So this approach has a clear advantage in terms of speed, especially when the number of points to be calculated is high (500+).

How does it work?

The basic idea here is to shorten all edges between the points proportionally, and thus find the closest point. This method saves a lot of calculations and complexity and is basically applicable to any shape (grid, sphere, cube, etc.):

In the case of a grid with slightly offset points, the principle of operation is simplified as follows:

If the points are now moved, the edge length changes, which always takes the shortest path due to triangulation:

The only necessary basis is therefore to always have an optimally triangulated mesh as a starting point.

Depending on the type of mesh, this can be achieved in different ways.

• In the case of a sphere you can simply use the node Convex Hull.
• If you are using a grid with the Distribute Points on Faces node, you can achieve the triangulated mesh with the example I outlined in this answer: Selectively join points using geometry nodes
• And for other shapes you can use various other tricks.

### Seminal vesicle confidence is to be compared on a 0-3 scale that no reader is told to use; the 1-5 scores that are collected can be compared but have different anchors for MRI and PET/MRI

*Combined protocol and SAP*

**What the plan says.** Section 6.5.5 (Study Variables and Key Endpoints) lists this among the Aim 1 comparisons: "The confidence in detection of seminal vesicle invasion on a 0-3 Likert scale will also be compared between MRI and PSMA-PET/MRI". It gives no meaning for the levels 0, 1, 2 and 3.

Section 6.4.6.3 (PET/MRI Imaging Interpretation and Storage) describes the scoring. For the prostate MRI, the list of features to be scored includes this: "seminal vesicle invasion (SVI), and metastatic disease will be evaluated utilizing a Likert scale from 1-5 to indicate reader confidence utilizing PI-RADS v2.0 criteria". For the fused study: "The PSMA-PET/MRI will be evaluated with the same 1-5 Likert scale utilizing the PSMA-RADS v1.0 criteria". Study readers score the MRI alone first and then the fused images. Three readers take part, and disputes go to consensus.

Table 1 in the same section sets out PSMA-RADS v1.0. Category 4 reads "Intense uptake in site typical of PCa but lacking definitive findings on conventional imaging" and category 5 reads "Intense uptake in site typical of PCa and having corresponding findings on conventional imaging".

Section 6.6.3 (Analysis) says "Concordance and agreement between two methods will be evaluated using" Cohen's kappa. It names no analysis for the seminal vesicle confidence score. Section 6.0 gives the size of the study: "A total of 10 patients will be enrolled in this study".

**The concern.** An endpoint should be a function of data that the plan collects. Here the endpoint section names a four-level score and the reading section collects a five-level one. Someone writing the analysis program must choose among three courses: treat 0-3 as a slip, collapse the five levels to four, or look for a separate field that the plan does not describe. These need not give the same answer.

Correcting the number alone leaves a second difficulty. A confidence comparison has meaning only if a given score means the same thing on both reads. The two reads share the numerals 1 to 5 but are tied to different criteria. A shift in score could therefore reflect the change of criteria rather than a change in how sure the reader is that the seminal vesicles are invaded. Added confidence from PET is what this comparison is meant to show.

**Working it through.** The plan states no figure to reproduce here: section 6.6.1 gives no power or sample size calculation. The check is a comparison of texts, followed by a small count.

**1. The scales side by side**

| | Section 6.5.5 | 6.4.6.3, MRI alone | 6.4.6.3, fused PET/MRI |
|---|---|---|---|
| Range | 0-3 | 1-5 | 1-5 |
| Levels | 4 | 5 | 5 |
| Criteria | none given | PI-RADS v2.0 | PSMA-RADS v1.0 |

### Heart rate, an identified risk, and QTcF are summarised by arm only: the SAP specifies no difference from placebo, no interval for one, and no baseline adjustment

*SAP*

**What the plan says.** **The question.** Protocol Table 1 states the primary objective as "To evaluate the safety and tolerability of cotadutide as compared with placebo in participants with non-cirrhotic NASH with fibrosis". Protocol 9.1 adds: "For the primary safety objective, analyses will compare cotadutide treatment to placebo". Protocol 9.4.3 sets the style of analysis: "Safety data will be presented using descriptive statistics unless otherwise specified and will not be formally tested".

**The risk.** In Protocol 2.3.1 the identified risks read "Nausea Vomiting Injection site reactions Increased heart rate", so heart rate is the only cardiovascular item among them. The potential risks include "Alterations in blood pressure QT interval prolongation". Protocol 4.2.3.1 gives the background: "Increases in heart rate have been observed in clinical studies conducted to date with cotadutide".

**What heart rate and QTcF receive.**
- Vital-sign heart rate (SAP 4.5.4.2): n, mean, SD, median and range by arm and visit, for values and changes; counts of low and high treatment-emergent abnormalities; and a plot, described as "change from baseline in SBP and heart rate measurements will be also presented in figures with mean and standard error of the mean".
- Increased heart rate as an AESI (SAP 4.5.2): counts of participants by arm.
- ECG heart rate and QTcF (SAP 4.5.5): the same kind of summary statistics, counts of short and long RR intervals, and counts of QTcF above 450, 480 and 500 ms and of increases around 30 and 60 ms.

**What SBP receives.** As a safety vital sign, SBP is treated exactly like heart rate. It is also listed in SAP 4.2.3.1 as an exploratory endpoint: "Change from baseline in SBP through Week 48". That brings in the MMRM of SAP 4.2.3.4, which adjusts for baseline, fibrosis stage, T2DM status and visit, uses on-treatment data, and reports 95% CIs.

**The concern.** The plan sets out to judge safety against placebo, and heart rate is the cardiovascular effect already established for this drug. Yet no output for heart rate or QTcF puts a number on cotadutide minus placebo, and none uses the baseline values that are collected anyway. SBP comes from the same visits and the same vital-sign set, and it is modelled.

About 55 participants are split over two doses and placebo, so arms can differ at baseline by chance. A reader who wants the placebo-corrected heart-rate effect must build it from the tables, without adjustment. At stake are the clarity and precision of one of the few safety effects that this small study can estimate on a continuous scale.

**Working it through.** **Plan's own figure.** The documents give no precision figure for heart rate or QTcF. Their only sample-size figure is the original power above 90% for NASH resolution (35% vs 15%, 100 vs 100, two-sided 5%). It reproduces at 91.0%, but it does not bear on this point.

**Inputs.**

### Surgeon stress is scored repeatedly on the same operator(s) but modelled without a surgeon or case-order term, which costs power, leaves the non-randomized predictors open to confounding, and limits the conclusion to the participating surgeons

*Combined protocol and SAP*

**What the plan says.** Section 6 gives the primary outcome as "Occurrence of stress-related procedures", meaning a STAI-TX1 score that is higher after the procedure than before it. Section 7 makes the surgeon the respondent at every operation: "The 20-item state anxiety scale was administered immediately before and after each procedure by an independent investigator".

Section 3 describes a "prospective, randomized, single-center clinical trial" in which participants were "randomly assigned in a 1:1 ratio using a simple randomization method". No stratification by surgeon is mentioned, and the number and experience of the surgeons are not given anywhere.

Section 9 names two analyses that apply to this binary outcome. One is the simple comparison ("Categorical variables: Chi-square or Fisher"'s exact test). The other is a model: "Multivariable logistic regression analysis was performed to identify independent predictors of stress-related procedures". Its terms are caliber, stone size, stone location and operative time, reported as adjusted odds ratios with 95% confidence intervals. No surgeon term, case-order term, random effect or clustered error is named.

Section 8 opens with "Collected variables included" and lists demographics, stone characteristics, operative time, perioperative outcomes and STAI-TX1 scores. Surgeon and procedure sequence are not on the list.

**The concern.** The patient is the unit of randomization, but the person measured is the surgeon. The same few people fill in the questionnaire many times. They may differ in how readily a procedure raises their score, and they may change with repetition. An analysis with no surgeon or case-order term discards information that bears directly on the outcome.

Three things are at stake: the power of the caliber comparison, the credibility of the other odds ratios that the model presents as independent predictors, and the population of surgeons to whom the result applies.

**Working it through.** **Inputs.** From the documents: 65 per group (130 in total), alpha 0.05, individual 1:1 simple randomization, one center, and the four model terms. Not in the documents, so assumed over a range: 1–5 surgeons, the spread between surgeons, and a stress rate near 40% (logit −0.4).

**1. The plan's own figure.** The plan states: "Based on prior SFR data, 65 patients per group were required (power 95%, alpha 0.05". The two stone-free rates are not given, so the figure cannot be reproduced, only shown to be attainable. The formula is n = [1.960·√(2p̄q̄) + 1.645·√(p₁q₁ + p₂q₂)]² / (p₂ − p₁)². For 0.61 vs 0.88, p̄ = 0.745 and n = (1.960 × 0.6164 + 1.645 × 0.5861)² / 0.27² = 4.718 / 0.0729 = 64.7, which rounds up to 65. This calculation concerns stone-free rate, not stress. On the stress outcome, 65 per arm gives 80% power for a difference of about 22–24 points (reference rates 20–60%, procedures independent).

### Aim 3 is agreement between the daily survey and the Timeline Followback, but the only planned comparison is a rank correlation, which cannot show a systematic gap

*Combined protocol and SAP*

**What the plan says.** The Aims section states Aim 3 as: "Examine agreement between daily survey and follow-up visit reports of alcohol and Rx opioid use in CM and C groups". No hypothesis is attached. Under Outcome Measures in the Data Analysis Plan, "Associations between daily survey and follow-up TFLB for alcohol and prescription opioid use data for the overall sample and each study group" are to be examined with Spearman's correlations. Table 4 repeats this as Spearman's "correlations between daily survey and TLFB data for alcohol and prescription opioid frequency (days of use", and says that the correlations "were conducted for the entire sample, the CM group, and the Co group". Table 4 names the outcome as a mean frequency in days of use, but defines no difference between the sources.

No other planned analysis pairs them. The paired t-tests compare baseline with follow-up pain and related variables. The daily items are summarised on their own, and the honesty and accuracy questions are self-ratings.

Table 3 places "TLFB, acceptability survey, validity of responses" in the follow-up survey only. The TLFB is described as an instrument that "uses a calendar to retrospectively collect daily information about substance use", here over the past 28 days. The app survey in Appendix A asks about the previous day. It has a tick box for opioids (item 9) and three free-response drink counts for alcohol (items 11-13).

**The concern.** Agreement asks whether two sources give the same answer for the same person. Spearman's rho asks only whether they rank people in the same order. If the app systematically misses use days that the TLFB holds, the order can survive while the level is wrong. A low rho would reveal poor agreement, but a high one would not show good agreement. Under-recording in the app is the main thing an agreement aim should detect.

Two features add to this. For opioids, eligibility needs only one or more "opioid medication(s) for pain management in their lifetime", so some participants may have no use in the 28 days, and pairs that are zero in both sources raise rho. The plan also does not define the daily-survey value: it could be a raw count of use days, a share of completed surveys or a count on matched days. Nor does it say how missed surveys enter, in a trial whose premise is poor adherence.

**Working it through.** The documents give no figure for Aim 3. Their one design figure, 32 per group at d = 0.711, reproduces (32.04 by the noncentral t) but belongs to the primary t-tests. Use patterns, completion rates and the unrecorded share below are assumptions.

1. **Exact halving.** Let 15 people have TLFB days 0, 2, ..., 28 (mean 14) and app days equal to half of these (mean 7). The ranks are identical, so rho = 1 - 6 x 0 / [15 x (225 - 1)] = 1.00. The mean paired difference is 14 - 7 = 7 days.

The rule is simply: if the points are connected at least once over the shortest distance by an edge, then you already have the necessary information.

What is the result?

In this concrete example, the solution applied to a sphere looks like this in the final result:

Step by step to the solution

1. First create your points with Distribute Points on Faces.

2. In the case of a sphere, the Convex Hull node makes it easy to obtain the required triangulated mesh without missing a point. For other shapes, it is best to create the mesh using the Triangulate (Shortest Diagonal) node.

3. Using the nodes Extrude Mesh, Split Edges and Separate Geometry you get the isolated edges of this mesh.

4. Then reduce the scale of each edge by half.